Novelists since the time of Fielding have made speeches to their readers, but few can have done so more ingeniously than Herr Kirst: he includes, as a sort of appendix, a section entitled "A Speech Which Has Often Been Pondered But Never Delivered." The speech is superfluous and rather annoying, but it points up the skill with which the author has balanced suspense, satire, and philosophy throughout the rest of the book. Only when the plate marked "ethical implications" falls noisily to earth do we realize that we have been watching a balancing act all along.
The Night of the Generals is basically a detective story, and a good one. A prostitute is found brutally stabbed to death in wartime Warsaw; a witness claims to have seen a German general leaving her apartment. Major Grau of the Abwehr narrows the suspects down to three: General von Seydlitz-Gabler, a cautious, ineffectual commanding officer representing the Prussian military tradition; Major General Kahlenberge, his able and acerb chief of staff; and Lieutenant General Tanz, the dashing leader of the Nibelungen (Special Operations) Division. But Major Grau is reassigned, and does not resume his investigation until 1944--two years later--when, with all the generals in Paris a similar murder is committed there. The generals are again reunited following a third slaying, and the murder is brought to justice in Berlin in 1956.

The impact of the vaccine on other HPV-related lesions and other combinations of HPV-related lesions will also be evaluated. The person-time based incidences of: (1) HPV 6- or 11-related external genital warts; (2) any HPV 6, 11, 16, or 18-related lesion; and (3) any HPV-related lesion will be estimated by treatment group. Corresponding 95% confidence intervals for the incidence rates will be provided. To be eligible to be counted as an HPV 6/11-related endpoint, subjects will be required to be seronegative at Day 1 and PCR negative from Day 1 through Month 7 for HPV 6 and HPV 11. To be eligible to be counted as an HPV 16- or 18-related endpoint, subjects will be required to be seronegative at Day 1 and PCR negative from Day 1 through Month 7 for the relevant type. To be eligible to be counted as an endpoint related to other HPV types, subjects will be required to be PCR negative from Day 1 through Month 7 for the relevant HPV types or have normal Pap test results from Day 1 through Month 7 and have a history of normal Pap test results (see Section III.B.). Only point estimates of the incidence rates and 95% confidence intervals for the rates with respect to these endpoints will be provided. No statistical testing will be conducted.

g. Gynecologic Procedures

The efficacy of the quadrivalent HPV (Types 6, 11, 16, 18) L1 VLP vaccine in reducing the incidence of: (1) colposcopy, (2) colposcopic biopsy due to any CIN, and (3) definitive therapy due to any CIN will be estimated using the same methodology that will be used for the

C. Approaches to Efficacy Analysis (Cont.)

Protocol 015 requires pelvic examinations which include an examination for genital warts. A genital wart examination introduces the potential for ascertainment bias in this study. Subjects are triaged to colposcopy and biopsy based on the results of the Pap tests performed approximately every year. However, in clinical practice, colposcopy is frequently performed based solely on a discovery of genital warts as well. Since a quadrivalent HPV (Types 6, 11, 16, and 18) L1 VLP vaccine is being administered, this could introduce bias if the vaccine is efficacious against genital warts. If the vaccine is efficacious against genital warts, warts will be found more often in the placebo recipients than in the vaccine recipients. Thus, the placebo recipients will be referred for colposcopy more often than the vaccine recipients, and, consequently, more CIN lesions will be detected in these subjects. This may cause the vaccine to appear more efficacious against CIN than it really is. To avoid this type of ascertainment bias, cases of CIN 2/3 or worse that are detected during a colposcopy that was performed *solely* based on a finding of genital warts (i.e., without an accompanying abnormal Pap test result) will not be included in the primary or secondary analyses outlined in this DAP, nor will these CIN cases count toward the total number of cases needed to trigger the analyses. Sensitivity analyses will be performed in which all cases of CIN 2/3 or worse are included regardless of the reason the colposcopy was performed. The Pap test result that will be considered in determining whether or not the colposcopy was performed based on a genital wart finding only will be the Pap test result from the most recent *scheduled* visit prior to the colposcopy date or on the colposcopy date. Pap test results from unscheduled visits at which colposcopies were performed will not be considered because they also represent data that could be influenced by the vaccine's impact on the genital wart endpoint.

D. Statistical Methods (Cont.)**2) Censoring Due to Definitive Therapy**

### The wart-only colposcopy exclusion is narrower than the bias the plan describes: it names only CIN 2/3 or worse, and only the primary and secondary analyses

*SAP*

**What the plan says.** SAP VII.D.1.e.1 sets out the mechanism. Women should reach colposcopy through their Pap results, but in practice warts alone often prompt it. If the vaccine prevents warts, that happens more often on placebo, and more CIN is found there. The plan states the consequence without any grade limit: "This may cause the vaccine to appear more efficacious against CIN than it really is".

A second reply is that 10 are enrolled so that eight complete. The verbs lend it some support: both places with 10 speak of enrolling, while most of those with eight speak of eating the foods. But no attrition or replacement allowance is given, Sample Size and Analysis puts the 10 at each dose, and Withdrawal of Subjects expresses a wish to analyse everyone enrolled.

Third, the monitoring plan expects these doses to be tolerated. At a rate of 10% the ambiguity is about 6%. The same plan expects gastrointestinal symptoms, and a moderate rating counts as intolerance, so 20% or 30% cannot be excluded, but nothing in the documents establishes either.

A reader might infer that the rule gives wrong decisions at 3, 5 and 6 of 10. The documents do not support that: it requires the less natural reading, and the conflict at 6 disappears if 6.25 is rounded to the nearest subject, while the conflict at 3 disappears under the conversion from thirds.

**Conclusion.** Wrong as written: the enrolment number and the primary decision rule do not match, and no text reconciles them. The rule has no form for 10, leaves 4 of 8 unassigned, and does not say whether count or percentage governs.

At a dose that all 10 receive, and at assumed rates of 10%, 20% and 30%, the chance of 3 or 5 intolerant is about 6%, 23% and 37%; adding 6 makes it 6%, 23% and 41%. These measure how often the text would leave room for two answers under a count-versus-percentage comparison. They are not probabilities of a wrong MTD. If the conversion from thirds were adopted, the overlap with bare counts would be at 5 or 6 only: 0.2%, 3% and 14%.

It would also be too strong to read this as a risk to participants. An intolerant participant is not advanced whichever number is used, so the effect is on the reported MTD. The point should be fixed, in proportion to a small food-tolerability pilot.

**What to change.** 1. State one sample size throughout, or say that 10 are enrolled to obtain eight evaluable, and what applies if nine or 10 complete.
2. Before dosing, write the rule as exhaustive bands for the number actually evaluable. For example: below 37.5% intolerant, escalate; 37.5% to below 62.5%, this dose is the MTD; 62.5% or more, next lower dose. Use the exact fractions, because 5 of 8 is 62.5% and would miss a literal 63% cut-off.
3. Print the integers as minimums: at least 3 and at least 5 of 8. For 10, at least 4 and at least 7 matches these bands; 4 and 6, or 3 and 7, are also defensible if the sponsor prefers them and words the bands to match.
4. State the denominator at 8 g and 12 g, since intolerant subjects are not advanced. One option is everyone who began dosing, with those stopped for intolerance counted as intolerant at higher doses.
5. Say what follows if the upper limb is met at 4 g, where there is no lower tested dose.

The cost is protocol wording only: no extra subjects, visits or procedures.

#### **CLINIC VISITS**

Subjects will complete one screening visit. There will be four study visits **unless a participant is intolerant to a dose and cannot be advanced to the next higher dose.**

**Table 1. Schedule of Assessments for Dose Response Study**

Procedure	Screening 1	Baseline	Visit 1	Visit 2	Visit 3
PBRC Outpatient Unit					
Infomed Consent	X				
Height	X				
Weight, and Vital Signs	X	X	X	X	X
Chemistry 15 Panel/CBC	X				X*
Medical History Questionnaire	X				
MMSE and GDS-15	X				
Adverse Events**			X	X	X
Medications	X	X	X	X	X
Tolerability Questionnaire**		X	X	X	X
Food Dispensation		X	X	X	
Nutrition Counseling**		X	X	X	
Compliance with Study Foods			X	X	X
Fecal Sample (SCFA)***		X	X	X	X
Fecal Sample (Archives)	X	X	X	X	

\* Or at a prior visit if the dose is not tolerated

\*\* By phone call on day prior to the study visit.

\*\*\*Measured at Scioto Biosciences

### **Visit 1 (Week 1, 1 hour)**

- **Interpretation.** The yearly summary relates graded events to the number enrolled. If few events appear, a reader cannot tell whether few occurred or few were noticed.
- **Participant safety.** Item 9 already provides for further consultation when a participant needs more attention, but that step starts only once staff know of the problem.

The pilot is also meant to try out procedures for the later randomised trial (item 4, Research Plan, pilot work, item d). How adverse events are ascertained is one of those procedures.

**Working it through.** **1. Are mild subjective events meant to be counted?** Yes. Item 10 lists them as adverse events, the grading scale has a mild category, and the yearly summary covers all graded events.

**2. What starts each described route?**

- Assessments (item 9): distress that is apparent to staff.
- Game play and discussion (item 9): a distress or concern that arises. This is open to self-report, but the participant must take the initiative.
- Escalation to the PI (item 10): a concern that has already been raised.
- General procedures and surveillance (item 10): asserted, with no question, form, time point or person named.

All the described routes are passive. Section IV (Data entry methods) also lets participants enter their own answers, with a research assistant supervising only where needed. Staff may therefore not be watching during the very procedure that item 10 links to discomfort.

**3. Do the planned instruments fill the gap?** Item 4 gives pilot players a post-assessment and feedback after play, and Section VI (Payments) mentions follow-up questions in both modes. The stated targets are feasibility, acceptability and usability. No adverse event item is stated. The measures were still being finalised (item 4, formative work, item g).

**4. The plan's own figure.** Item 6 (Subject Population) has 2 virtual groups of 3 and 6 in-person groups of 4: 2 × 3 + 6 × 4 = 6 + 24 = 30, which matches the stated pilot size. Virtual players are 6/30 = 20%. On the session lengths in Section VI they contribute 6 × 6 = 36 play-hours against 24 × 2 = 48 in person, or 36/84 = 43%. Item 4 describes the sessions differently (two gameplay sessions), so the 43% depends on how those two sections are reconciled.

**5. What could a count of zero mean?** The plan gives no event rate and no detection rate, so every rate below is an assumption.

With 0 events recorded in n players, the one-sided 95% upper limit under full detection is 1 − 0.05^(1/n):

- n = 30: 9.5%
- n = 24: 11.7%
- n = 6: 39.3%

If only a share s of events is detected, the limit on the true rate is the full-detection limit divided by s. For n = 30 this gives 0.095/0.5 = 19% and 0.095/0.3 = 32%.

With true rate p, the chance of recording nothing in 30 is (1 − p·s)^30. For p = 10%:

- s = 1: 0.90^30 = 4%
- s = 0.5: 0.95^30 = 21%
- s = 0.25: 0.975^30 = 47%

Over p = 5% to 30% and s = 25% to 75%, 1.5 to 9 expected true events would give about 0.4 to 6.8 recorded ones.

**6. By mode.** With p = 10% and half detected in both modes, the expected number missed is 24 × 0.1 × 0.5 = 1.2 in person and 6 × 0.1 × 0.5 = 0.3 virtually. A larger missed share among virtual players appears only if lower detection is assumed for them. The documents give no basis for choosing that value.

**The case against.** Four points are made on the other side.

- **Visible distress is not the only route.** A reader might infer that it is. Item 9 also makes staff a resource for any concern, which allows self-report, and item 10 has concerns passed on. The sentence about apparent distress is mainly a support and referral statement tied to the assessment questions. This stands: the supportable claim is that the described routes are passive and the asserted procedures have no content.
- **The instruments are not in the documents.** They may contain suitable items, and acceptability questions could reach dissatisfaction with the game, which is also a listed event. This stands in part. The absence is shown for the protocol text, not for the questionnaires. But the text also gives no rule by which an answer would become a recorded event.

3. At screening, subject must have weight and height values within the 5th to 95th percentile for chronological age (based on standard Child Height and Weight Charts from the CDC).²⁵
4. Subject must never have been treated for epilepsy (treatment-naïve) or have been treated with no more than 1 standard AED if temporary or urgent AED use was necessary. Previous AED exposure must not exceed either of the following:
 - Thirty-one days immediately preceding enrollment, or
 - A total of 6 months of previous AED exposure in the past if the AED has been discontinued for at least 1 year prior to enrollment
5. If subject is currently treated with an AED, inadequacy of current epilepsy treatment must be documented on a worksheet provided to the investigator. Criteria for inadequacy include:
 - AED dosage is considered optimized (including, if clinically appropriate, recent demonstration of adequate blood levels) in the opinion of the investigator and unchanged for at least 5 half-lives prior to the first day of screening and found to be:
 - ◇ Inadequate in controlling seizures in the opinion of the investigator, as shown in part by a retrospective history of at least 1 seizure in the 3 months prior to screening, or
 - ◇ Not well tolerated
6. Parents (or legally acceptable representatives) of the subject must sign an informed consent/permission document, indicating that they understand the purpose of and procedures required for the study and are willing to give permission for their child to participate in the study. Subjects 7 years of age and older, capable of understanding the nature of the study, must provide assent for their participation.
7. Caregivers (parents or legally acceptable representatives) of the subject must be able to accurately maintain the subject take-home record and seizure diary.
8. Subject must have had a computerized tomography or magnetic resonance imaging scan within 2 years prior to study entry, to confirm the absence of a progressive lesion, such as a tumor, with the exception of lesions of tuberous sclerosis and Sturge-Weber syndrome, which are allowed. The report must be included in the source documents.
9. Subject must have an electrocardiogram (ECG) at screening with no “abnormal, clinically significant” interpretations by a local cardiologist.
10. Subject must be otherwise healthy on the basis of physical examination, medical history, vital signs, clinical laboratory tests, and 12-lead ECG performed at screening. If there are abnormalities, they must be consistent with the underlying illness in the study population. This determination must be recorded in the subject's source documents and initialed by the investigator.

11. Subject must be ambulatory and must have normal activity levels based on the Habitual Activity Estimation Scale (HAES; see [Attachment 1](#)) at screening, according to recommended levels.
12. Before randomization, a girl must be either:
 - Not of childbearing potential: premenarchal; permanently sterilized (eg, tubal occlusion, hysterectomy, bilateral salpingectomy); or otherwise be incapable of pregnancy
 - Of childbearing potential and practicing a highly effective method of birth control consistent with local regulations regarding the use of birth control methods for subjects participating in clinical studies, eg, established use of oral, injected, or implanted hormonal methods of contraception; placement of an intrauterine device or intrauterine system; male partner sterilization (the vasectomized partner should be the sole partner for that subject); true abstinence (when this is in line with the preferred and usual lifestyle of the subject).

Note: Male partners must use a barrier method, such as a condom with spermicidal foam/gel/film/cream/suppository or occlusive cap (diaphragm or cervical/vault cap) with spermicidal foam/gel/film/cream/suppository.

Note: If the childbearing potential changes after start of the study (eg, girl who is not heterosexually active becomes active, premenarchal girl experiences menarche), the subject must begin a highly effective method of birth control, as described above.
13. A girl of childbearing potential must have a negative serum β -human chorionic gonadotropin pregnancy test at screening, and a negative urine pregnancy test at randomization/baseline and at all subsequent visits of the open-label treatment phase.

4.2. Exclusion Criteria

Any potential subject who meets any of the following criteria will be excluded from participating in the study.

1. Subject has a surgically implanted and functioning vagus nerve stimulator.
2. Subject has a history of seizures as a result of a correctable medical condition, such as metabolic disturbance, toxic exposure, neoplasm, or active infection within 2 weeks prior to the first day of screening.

Building on this plot, Herr Kirst offers a satirical view of life in the upper echelons of the Wehrmacht as he follows the efforts of von Seydlitz-Gabler's wife to marry their daughter, Ulrike, to Tanz. Ulrike is in love with Lance Corporal Hartmann, who is being kept under cover after inadvertently surviving a skirmish that the German press, for propaganda purposes, reported as an atrocious slaughter. And Hartmann is a young naif (of the sort that seems obligatory in a German anti-war novel) who serves, in his pacifistic innocence, as an effective exponent of the author's views.
The form as well as the content of The Night of the Generals is unorthodox. After every chapter of narrative there is an "interim report" containing excerpts from letters, diaries, recordings, and so forth. Unfortunate- ly, the sections have titles like "Depositions, Comments, Reports, Conjectures, and Assertions Concerning the Events of the Night 19th-20th July 1944," and each statement is burdened by a great deal of spurious docmentation. The final report is effective, however, for there the content of the statements overcomes the artificiality of the technique, and the juxtaposed quotations seem a rising chorus of voices, ending in the book's central question about the nature of Germany.
"Essence of Heroism"
In the sinister figure of General Tanz Nazi Germany, at least, finds a brilliant embodiment. Although most of the other characters are sketched in only with enough completeness to establish them as sympathetic or not, Tanz is fully and compellingly detailed. Looking like "a painting by someone who had tried to capture the essence of heroism," he is nevertheless subject to strange tics and seizures, inexplicable quirks of behavior; a steely disciplinarian, indifferent to the value of individual lives, he displays exemplary courage and single-minded patriotism. Clearly Tanz is meant to be a mythic, archetypal figure--Herr Kirst even goes so far as to suggest that he is "the personification of war"--but he also seems horribly real. Tanz is the sort of man that made Germany's nightmare, and readers are likely to notice him in theirs